To the Editors of the Crimson:

I feel impelled to take strong objection to the editorial in the Crimson entitled "For Students Only." It attacks a "religious organization within the college" because it "has seen fit to send postcards to its members reminding them to vote for 'their' candidate in the impending election of delegates to the Chicago Student Conference."

It will be necessary first to review the facts, since the Crimson misrepresented them: The organization is the Catholic Club. The postcard sent out by them did not remind anyone to vote for any candidate. It said, (and I quote the exact words used) "The Catholic Club nominee is James Sullivan. We urge you to vote." That was all. The writer of the postcard was obviously very careful to avoid saying that the members of the Club should vote for "their" nominee; he merely urged them to vote, and certainly no, one can take exception to that.

Let me say right now that I am not a Roman Catholic, and do not intend to vote for Mr. Sullivan. But I feel that it is a perfectly proper thing that the Catholic Club has done, and that the Crimson editorial is at best foolish, and perhaps malicious. If the Liberal Union, for instance, had seen fit to notify its members who "their" candidate was, would the Crimson have been so quick to cry, "Shame"? I doubt it.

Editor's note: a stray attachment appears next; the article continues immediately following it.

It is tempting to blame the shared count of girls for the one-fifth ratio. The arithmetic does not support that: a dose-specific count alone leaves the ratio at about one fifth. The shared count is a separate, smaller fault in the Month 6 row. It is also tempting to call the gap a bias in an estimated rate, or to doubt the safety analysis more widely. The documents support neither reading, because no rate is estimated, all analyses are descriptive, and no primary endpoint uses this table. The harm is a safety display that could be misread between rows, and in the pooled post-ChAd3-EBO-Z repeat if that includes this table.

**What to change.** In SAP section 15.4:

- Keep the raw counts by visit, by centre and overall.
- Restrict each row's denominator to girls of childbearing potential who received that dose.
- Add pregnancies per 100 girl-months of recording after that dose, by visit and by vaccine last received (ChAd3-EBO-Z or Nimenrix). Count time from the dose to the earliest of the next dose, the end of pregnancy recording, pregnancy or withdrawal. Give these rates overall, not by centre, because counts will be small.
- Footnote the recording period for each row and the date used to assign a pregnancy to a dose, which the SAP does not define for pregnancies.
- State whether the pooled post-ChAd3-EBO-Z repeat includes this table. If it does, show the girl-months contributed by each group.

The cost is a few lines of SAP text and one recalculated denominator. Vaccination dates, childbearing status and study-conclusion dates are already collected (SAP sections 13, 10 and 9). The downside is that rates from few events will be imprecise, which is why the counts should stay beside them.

Doubt, did I say? There is no need for doubt. A member and former officer of the Liberal Union informs me that there are two members of that organization on the ballot. Anyone who attended the meeting which selected them knows who they are, and most members would recognize them as fellow members anyway, he reports. He told me that he saw nothing reprehensible in the Catholic Club's postcard.

Especially in an election of this sort it is essential that the electorate have an accurate knowledge as to the ideas and principles represented by the candidates. If other organizations (such as the Liberal Union) would follow the lead of the Catholic Club in informing not only their own members, but the student body as a whole, as to who their candidates are, votes could (and I am sure they would) be more intelligently cast. John Jay Hughes '48